Can titanium be used as a cost-effective material to make bike frames for the average commuter? Super-strong metal has been used for decades in the creation of high-end bikes that are primarily used by consumers willing to pay more for more expensive materials and tougher tooling.
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Could 3D printing technologies replace more expensive manufacturing processes and reduce tooling costs to create a sweet spot for titanium as a lifestyle bike?
Portland-based design consultancy Industryand Ti cycles founder, Dave Levy took a big step towards discovery when he created their first 3D printed titanium frame bike, known as SOLID, for the Oregon Manifesto Bike Design Contest in 2014.
The annual competition is an independent innovation platform for building the urban utility bike. In 2014, its organizers teamed up top design firms with American bike craftsmen to collaboratively develop the next-wave urban bike. Five teams from five cycling-centric cities competed to design, create and champion their unique vision of the future of cycling for the everyday cyclist.
The designs were innovative in both materials and form. The Chicago entry, for example, only had one big rod and no top frame tube.
Although the Ti/Industry PDX team did not win the commuter bike battle – that honor went to the Seattle entry of Sizemore Bike and Tag‘s, the Denny – he may have won the war by showing the bike design and production community how 3D printing can be used to make bikes like SOLID, using specialty metals, in a cost effective way.
Levy and Ti have been building titanium bike frames since 1990. The higher strength and lower density of titanium allows for the construction of lighter, higher performance frames. However, they had never used 3D printing as a means of delivering an end product. This is where the industry came in. Using CAD tools such as Inventor and processes such as direct metal laser sintering (DMLS) with powdered titanium, industry designers have been able to limit the use of welds and eliminate stress points in the frame to create a bike that, they say, is the best answer to many central problems of urban cycling.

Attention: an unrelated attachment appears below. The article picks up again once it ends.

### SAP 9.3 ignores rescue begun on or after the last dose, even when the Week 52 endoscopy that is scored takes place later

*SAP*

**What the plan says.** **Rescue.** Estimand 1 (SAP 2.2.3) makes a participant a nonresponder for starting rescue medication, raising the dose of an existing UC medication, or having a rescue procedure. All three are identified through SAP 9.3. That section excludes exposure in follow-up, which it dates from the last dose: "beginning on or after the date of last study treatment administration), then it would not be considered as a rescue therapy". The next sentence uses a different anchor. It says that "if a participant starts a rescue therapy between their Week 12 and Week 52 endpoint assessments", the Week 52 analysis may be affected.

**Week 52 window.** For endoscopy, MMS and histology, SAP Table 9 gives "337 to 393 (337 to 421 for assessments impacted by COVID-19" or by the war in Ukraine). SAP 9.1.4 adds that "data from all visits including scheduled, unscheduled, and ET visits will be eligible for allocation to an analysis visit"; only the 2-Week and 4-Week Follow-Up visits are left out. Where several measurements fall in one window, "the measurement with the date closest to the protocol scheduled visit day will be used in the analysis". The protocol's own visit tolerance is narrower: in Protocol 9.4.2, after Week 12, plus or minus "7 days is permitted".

“Normally the (Oregon Manifest competition) is an open call for bike builders to design the ultimate urban utility bike,” Robb Hunter said, “but this year was a bit different, in that it was based about partnerships between these five design companies and five bike builders. You have experts, basically the engineering team, as a bike builder and the design team. Around that goal, to build the ultimate urban bike, we found titanium to be the best of all worlds for corrosion resistance, for weight.
Normal 3D printing processes
Hunter said the industry was able to utilize its normal DMLS 3D printers and printing processes by simply using titanium powers for sintering instead of other powders. They already had machines that burned enough to melt and sinter the powders. He also said that much of the difficulty of working with titanium was limited by the presence of Levy and his decades of experience.
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As a proof of concept, SOLID show that 3D printing can reduce the cost of designing and manufacturing bicycle frames with minimal change compared to normal DMLS equipment.
“We were lucky to work with Dave who taught us how to work with metal,” Hunter said. “We were thrilled to work with the perfect material and the expert who knows the most.”
Follow Jeff Yoders on Twitter at @jyoders19.